By Dan Trigoboff -- Broadcasting & Cable, 1/6/2002 7:00:00 PM
Bye Bye, news
Sinclair Broadcast Group's ABC affiliate WXLV-TV Winston-Salem, N.C., will end its 6 and 11 p.m. newscasts Friday, putting as many as 35 people out of work and drawing the curtain on the station's news presence in the market.
The move—described as painful by Sinclair Station Group Manager Will Davis —is the company's fourth in just over a year, including elimination of morning news at WXLV-TV in late 2000.
Sinclair also pulled the plug on the 3 1/2-year-old news department at WTWC(TV) Tallahassee, Fla., in 2000, firing nearly 40 people.
In its biggest cut, Sinclair eliminated news at its St. Louis ABC affiliate last October, axing 50 jobs in the nation's 22nd-largest market. Sinclair noted, however, that it had added or expanded news in five of its markets.
In announcing the action, Davis said he told his news staff that they'd done a good job but the station's poor signal coverage, the poor economy and competition in the market made it impossible to keep the department. The newscasts, he said, posted Nielsen ratings between 1 and 2 (the winner usually pulls a 6 or 7).
Sinclair said it is trying to place as many staffers as possible at other Sinclair stations.
Logging a ratings win
That 30-plus-year-old, 6 1/2-minute loop of a burning log that aired continuously for two hours on Christmas day not only gave WPIX(TV) New York a time-slot victory (B&C, Dec. 31, 2001) but garnered the station more attention than even its longtime, former connection to the mighty New York Yankees.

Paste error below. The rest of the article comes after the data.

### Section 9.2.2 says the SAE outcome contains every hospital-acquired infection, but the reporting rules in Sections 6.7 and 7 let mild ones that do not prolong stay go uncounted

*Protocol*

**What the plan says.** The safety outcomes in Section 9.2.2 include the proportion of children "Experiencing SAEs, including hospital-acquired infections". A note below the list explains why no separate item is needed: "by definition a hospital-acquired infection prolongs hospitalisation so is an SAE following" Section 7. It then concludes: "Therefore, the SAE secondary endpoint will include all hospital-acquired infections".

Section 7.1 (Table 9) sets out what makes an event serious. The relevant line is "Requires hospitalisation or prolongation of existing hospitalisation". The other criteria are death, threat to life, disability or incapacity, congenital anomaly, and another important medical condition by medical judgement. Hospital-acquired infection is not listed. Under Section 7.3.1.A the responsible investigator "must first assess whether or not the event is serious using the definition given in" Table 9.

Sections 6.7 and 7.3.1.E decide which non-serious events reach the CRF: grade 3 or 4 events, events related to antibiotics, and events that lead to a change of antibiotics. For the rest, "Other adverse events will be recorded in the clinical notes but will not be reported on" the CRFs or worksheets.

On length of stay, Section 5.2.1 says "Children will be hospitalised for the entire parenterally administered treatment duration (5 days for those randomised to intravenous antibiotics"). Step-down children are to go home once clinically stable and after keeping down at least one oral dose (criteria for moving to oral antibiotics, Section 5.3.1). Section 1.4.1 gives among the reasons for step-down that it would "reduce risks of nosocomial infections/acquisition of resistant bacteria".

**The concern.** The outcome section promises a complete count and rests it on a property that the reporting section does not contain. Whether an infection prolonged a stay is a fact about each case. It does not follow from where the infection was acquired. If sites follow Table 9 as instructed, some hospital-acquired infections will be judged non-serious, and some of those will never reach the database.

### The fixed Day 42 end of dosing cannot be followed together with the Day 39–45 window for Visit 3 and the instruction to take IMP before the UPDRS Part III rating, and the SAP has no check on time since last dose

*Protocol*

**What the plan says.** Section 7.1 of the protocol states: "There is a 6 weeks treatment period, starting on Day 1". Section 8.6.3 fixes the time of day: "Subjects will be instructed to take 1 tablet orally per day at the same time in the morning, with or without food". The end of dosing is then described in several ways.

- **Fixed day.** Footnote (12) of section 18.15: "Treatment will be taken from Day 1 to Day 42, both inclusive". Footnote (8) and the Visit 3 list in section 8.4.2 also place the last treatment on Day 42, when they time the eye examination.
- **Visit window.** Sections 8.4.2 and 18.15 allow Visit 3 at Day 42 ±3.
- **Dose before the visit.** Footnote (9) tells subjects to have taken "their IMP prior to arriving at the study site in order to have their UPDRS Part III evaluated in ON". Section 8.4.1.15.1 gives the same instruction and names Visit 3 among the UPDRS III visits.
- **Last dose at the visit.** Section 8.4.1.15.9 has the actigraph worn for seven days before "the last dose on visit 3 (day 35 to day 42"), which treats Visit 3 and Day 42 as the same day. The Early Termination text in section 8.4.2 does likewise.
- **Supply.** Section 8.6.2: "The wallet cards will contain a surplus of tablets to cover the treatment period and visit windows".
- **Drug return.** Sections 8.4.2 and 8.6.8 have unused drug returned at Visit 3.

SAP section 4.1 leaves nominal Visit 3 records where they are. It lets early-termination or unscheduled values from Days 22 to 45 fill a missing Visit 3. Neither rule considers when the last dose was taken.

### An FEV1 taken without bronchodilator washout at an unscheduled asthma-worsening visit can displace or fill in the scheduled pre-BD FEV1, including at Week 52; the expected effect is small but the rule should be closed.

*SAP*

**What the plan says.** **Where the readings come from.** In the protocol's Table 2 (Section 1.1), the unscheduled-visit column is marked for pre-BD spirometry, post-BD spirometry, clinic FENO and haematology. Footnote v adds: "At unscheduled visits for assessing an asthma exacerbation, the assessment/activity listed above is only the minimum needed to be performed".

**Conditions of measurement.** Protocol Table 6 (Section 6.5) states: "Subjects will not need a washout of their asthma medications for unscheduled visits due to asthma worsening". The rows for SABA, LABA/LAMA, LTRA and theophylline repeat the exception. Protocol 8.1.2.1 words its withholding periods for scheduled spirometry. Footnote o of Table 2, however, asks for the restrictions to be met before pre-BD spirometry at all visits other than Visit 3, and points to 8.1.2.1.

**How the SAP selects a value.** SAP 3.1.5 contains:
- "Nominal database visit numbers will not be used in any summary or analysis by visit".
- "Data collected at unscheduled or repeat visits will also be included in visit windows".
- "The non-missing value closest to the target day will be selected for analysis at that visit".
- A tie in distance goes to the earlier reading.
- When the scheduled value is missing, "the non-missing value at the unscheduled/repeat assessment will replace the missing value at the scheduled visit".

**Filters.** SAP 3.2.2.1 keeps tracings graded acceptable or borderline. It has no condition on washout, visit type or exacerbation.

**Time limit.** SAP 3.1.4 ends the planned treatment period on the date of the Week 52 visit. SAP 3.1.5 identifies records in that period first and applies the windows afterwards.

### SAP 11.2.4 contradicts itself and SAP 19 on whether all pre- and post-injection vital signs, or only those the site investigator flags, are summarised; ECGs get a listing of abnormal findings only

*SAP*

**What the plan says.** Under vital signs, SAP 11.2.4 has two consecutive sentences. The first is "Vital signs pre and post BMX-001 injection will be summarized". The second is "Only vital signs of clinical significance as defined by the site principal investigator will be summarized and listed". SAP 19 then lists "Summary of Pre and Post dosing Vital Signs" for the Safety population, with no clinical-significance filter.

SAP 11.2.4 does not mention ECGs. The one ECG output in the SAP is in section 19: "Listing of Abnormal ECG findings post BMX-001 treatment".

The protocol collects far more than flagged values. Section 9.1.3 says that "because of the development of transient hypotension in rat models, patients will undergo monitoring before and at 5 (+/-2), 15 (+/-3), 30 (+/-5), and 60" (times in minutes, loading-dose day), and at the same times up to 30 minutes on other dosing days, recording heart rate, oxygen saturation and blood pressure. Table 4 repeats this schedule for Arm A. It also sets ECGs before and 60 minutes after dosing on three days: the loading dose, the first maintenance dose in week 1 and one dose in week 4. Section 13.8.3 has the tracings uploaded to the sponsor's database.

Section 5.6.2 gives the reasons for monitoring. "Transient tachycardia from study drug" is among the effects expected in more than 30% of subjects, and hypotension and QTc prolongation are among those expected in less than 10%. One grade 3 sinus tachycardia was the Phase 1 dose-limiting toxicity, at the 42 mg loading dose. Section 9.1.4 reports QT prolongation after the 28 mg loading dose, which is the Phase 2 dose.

Since the revelation of the log's popularity, General Manager Berry Ellen Berlamino has been quoted on behalf of the station not only in the New York media and TV trades but also on CNN, the BBC, worldwide wire services and newspapers nationwide. The tape was created by the station's one-time GM, the late Fred Thrower, as a soothing holiday respite for urbanites, and its airing was a tradition from the late '60s to the late '80s. It was brought back in 2001 with a fanfare that included promos from comedian Ray Romano and, Berlamino says, will likely have a bright future.
PBS plug panned
The appearance of a Mecklenburg County, N.C., commissioner in a local PBS promo has stirred controversy involving a possible conflict of interest.
Commissioner Bill James has protested the appearance of Parks Helms on behalf of WTVI(TV) Charlotte because, as commissioner, Helms helps finance the station and should not benefit from free airtime there. "He is receiving the benefit of their primary asset," James says. "PBS stations are not in the habit of giving away airtime."
Helms is expected to seek reelection, although he would not confirm that. He says he sees promoting the station as part of his job. Station executives could not be reached for comment, but the ad is part of a campaign using a number of local public figures.
Aaron Barnhart, TV columnist for the Kansas City Star and proprietor of the popular TVBarn.com Web site, is going into the new year with encouraging reports from his doctors. Barnhart was diagnosed a year ago with a rare form of blood cancer. After months of treatment, he says things have improved greatly.
"This is a little different from tumor-based cancers," Barnhart told BROADCASTING & CABLE, "so it's impossible to say that the cancer is completely gone. But I've felt great for months and now have some numbers that back me up."
News exec sentenced
Former Denver TV news executive Scott McDonald was given a 12-year sentence in Colorado's community corrections system late last month for swindling several victims, including former colleagues at the two Denver stations at which he had worked. He will live in a halfway house and work to repay nearly $200,000 to numerous victims. McDonald had been managing editor at KDVR(TV) and had worked at KUSA-TV before that.
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